Proposition 6.3.3 If x is of class C 1 , then its Schwartz derivative is


k )
  j  
(∂xt )(dt) = ∂ c x t dt + ε(dt) D j x .
j =1

Proof We calculate
  
− · · · Δα1 · · · Δαk dtα1 · · · dtαk g(tα1 , . . . , tαk ) dt ϕ  (t)xt (tα1 , . . . , tαk )

where g is a continuous function of compact support. It is sufficient to calculate


the integral outside the null set where all the ti , for i ∈ α1 + · · · + αk , are different.
6.3 Functions of Class C 1 121

Using the representation (Definition 6.2.1)



Ξ (tα1 , . . . , tαk ) = ξ = (s1 , i1 ), . . . , (sn , in )

with s1 < · · · < sn , we may write


 
− dt ϕ (t)xt (tα1 , . . . , tαk ) = − dt ϕ  (t)xt (ξ )


 
n
 
= dt ϕ(t)∂ c xt (ξ ) + ϕ(tj ) xsj +0 (ξ ) − xsj −0 (ξ ) .
j =1

The second term equals


k 
 
ϕ(tc ) xtc +0 (tα1 , . . . , tαk ) − xtc −0 (tα1 , . . . , tαk )
j =1 c∈αj


k 
 
= ϕ(tc ) D j x t (tα1 , . . . , taj \c , . . . , tαk )
c
j =1 c∈αj

k
)
 j
= (ϕ)D j x (tα1 , . . . , tαk ).
j =1

From there one obtains the proposition immediately. 


Chapter 7
White Noise Integration

Abstract We define integrals of normal ordered monomials. These integrals are


scalarly defined as sesquilinear forms over Ks (X, k), the space of all symmetric,
continuous functions of compact support with values in a Hilbert space k. We can de-
fine products of those objects as scalarly defined integrals. We define C 1 -processes
and calculate their Schwartz derivatives. We prove Ito’s theorem for C 1 -processes.

7.1 Integration of Normal Ordered Monomials

In the following we shall, if not otherwise stated, skip Δα etc. in the integrals. So
we write, e.g.,
 
μ(dα) for μ(dα)Δα.

Recall that this expression stands for


 ∞
  
1
μ(dα) = μ(∅) + · · · μ(dx1 , . . . , dxn ).
n!
n=1

With this simplified notation the sum-integral lemma, Theorem 2.2.1, reads
   
··· μ(dxα1 , . . . , dxαk ) = μ(dxα1 , . . . , dxαk )
α1 αk α α +···+α =α
1 n

or, by neglecting the dx,


   
··· μ(α1 , . . . , αk ) = μ(α1 , . . . , αk ).
α1 αk α α +···+α =α
1 k

Recall an admissible monomial is of the form (Definition 5.3.2)

M = acϑnn · · · acϑ11 .

W. von Waldenfels, A Measure Theoretical Approach to Quantum Stochastic Processes, 123


Lecture Notes in Physics 878, DOI 10.1007/978-3-642-45082-2_7,
© Springer-Verlag Berlin Heidelberg 2014
124 7 White Noise Integration

Let S+ be the set of all i, such that ϑi = +1, and S− the set of all i, such that
ϑi = −1. If λ is the base measure, we will use the fact, that
M λS− \S+
is a positive measure in the usual sense on an appropriate space. We shall denote by
Φ| the measure, concentrated on ∅, which we denoted by Ψ in Sect. 2.1 So
Φ|f = f (∅).
A monomial
M = acϑnn · · · acϑ11
is called normal ordered if all the creators ac+ are to the left of the annihilators ac ,
i.e.,
ϑi = +1, ϑj = −1 =⇒ i > j.
Using the commutation relations it is clear that any normal ordered monomial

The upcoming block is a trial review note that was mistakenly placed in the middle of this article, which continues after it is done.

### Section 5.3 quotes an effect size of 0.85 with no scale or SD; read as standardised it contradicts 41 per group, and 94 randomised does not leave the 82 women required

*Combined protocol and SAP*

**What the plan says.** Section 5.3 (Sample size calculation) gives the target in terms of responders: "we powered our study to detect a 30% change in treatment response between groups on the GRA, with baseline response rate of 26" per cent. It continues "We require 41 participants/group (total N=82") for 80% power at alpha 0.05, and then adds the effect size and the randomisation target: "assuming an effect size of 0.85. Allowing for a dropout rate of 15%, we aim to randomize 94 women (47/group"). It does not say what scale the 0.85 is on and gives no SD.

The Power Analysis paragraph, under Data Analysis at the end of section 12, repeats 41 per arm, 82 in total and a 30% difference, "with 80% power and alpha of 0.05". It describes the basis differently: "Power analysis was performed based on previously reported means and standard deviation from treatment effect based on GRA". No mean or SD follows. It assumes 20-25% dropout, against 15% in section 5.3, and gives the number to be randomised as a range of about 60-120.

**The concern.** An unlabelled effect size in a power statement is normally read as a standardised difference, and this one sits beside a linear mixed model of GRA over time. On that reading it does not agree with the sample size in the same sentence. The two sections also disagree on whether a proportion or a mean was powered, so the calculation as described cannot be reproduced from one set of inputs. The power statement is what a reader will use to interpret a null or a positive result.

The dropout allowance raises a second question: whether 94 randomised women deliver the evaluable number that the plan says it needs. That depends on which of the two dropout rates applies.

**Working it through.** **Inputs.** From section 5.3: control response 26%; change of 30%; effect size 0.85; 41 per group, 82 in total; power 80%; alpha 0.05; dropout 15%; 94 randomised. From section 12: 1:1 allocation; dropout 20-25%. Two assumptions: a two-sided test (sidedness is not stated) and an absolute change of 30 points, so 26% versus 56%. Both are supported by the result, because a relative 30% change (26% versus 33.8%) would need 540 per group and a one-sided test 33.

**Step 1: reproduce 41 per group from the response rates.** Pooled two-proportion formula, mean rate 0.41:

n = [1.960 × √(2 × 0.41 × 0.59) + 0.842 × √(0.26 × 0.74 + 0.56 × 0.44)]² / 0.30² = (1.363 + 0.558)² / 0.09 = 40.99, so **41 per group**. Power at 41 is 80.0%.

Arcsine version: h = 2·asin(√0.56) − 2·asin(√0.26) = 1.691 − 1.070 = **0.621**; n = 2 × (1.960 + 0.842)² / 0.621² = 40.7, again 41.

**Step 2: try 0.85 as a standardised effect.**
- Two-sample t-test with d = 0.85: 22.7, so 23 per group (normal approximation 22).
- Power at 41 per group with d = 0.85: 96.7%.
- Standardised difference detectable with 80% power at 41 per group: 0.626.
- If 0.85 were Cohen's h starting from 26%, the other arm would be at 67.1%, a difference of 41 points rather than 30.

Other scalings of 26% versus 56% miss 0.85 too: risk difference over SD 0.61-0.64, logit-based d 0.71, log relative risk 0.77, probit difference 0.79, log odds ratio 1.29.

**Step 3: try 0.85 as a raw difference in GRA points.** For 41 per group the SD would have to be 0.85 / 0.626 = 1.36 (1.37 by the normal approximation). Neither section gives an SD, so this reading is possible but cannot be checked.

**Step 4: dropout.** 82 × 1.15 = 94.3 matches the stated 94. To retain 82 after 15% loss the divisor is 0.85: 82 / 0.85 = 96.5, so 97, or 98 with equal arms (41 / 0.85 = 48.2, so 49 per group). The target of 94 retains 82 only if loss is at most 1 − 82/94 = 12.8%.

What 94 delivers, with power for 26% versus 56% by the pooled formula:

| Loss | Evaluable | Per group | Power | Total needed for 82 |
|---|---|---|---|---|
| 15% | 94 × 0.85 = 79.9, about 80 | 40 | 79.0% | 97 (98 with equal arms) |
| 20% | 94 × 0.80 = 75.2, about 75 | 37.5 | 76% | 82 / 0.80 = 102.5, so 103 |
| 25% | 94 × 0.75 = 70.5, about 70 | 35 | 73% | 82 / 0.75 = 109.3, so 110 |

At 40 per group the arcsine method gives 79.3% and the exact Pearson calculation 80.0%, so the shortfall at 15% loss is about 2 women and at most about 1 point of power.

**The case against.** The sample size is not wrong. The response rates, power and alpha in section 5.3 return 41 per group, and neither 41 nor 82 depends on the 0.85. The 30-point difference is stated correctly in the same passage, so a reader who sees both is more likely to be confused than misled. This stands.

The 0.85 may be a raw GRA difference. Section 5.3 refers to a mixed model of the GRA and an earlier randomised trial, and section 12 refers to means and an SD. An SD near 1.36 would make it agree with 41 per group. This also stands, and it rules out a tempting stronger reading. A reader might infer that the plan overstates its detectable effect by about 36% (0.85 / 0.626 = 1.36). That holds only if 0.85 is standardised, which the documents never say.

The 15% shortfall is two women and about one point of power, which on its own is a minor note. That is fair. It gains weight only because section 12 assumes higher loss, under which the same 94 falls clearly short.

can be brought into the form
a + (dxs1 ) · · · a + (dxsl )a + (dxt1 ) · · · a + (dxtm )
a(xt1 ) · · · a(xtm )a(xu1 ) · · · a(xun ) = aσ++τ aτ +υ ,
with
σ = {s1 , . . . , sl }, τ = {t1 , . . . , tm }, υ = {u1 , . . . , un }.
Assume five finite, pairwise disjoint, index sets π, σ, τ, υ, ρ and consider the
admissible monomial aπ aσ++τ aτ +υ aρ+ . The indices of creators make up the set
S+ = σ +τ +ρ, and the indices of annihilators S− = π +τ +υ. So S− \S+ = π +υ.
Following Sect. 5.6, aπ aσ++τ aτ +υ aρ+ λπ+υ is for fixed #π, #σ, #τ, #υ, #ρ, a mea-
sure on X #(π+σ +τ +υ+ρ) . Letting the numbers #π, #σ, #τ, #υ, #ρ run from 0 to ∞
we arrive at a measure m on X5
 
m = m(π, σ, τ, υ, ρ) = aπ aσ++τ aτ +υ aρ+ λπ+υ .
Using Theorem 5.5.1 and Theorem 5.6.1, we obtain (forgetting about the Δω),

  
m= aω aσ +τ aπ+ aω aτ +υ aρ+ λω+σ +τ +υ
ω

= ε(σ + τ + ω, π)ε(τ + υ + ω, ρ)λω+σ +τ +υ .
ω

If ϕ ∈ Ks (X5 ) then
 
m(π, σ, τ, υ, ρ)ϕ(π, σ, τ, υ, ρ) = ϕ(σ + τ + ω, σ, τ, υ, τ + υ + ω)λω+σ +τ +υ ,

(forgetting about the Δσ, Δτ, . . .).


7.1 Integration of Normal Ordered Monomials 125

Assume we have a Hilbert space k with a countable basis. We often write the
scalar product x, y → x, y in the form x + y by introducing the dual vector x + . We
denote by B(k) the space of bounded linear operators on k. We provide B(k) with
the operator norm topology. If A ∈ B(k), then A+ denotes the adjoint operator.
Assume the function F : X3 → B(k) is locally λ-integrable, i.e., locally inte-
grable with respect to e(λ)⊗3 , and f, g ∈ Ks (X, k) (continuous in the norm topology
of k). The integral

m(π, σ, τ, υ, ρ)f + (π)F (σ, τ, υ)g(ρ)

= f + (σ + τ + ω)F (σ, τ, υ)g(τ + υ + ω)λω+σ +τ +υ = f |B(F )|g

exists and defines a sesquilinear form on Ks (X, k). We may say that

B(F ) = F (σ, τ, υ)aσ++τ aτ +υ λυ

is scalarly defined as a sesquilinear form in f, g by using


 
+
f | = f (π)Φ|aπ λπ , |g = g(ρ)aρ+ |Φ ;

note that aρ+ is a measure but aπ has to be multiplied with the base measure λπ . We